LamaChava's mother died when he was three. His father died when he was seven. He moved in with his brother, a campesino, who made a dollar a day working in the peanut fields on the coast of Oaxaca. When he was ten years old, he dropped out of school and started working alongside his brother fulltime.
By the time Chava came to work for me, he had been in the fields for almost a dozen years. He was recommended to me as someone who would work hard --- so I hired him on to build a shack on a piece of land I had rented near the beach. He turned out to be a good brick-layer and carpenter, and a loyal worker. After we got the house built, I asked him to stay on as caretaker.
Shortly after, he married Paulina, who lived next door. I particularly liked her because she was calm, and gentle, and put up with Chava's occasional drunken fits. She had a small, graceful mole on her forehead, what they call a luna (the same word in Spanish for "moon.") It was located just above the junction of her eyebrows. I thought of it as her Mexican Third Eye.
They have two boys now, one seven and the other less than a year old. The youngest one is named Lorenzo. I'm his official padrino, or god-father.
I tell you, he's something special --- and it's not just because he has such a fine name and wonderful god-father. His hair is black, and his eyes so dark that there is no differentiation between pupil and iris. He is very pale --- the phrase they use is muy güero --- much lighter than his mother and father. They tell me that to say that someone is muy güero is a high compliment in this part of the world.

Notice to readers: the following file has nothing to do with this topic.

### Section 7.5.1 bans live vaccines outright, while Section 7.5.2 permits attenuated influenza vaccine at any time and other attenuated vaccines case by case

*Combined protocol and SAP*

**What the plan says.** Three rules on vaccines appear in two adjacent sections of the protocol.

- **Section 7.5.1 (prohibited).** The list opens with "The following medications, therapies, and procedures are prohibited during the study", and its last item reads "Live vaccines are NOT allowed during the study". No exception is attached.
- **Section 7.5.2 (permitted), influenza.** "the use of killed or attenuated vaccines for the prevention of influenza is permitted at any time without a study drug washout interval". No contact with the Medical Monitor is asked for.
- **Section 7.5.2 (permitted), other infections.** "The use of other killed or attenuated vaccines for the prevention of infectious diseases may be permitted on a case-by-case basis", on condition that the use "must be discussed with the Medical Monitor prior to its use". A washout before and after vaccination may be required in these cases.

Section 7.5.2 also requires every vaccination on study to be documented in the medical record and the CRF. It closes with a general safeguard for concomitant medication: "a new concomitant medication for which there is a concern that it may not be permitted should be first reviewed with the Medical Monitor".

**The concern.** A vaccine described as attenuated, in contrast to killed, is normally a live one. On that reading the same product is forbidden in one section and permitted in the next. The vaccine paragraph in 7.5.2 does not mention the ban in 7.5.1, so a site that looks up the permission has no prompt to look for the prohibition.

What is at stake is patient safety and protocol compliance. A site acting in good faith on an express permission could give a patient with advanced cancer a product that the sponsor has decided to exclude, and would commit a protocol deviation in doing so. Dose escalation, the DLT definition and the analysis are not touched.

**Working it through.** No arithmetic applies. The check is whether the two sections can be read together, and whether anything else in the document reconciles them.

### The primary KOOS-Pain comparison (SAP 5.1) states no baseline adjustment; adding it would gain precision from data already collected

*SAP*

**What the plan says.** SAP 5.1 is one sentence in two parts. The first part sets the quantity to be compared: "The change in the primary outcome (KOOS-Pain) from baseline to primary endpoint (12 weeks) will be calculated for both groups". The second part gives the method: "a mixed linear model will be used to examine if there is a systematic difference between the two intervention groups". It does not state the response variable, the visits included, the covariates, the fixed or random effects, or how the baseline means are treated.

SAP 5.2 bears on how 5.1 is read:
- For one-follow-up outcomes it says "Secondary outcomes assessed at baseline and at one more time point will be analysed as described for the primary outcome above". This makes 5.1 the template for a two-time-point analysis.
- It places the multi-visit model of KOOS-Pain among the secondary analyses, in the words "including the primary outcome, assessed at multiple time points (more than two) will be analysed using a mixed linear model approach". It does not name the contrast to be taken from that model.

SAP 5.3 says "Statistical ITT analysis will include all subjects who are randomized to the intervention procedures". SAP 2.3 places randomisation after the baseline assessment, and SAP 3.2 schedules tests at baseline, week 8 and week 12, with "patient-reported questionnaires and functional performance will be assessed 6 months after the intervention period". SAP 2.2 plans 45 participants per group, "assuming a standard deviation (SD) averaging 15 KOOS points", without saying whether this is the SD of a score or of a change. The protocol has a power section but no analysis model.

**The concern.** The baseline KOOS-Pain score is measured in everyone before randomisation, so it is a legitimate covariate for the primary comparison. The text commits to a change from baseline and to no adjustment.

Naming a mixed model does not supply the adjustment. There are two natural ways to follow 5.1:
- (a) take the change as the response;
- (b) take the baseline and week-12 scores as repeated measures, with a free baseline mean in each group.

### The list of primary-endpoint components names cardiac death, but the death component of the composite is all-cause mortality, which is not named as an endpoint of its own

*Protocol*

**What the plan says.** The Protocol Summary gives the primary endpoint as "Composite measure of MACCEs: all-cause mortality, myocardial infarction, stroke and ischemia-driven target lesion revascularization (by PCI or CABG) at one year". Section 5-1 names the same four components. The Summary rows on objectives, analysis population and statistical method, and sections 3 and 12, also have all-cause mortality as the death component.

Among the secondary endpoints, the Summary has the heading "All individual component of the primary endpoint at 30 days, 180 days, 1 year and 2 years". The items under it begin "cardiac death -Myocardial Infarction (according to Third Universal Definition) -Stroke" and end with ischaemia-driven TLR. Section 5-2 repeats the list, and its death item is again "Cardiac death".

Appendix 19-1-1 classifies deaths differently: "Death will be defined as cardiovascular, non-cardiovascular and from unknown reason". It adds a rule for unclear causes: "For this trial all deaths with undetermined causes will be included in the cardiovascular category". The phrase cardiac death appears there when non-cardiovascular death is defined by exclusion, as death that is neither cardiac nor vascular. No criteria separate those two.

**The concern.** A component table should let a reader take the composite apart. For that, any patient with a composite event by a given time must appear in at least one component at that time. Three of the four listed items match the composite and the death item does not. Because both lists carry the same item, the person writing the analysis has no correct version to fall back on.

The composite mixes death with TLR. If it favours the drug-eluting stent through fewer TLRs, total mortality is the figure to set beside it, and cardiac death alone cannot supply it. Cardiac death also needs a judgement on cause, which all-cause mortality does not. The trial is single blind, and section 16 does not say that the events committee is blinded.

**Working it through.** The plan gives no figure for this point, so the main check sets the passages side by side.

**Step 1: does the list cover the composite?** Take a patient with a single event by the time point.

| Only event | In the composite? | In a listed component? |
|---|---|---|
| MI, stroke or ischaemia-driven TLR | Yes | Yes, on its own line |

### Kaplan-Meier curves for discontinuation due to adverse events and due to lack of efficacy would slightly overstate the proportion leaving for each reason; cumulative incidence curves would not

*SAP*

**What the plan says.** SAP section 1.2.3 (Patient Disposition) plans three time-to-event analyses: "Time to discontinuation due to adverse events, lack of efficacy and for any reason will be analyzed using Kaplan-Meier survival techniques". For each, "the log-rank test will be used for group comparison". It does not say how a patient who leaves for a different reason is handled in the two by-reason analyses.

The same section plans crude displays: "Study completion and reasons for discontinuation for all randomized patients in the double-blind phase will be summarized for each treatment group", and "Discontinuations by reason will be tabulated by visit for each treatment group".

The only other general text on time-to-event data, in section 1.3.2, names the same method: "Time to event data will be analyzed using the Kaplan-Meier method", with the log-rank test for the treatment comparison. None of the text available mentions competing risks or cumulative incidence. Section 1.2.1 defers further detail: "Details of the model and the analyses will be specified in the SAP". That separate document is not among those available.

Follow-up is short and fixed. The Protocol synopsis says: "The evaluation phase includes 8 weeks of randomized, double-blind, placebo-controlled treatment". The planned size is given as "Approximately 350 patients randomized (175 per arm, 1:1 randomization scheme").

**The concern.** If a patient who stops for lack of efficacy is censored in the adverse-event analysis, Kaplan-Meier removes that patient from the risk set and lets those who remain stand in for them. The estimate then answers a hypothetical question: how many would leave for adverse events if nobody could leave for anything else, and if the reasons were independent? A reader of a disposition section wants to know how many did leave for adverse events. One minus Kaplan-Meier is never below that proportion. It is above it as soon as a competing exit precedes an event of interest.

Indeed, his skin is so pale that his face reminds me of one of those Oriental masks --- like a geisha, or a player in a Noh drama. He also has a faint epicanthic fold at the corner of the eyes. The Chinese landed here fifteen centuries ago, we are told, in long sailing vessels, with huge red-and-black eyes painted on the sails. They stayed, mixed with the people of the region, and that is why the people here, like Lorenzo, have such a delicate oriental look.
He doesn't wriggle around like the other babies I know, and Chava tells me that he scarcely ever cries. He sent me a picture not long ago. They had put him in one of those cheap metal-and-plastic wire chairs, and he is sitting there, becalmed, the lines radiating out from behind him, and I swear, they pour out from his body like the rays of the sun. With his astonishing steady gaze, his round, pale face, and his gentle peace, I've been thinking that it might be time for some Tibetan lamas to come here. When they start their search for the next master.
I asked Paulina and Chava if anything funny happened in Lorenzo's first year. Were there earthquakes, any wobbling stars in the sky? Did flowers bloom in the dry sand of the beach? How about rainbows or strange birds? Did he say anything unusual during the first moments of life: "Ah hung," for instance. (If he said it three times, it's to be a dead giveaway. That's the way they found the 5th Sharmapa.)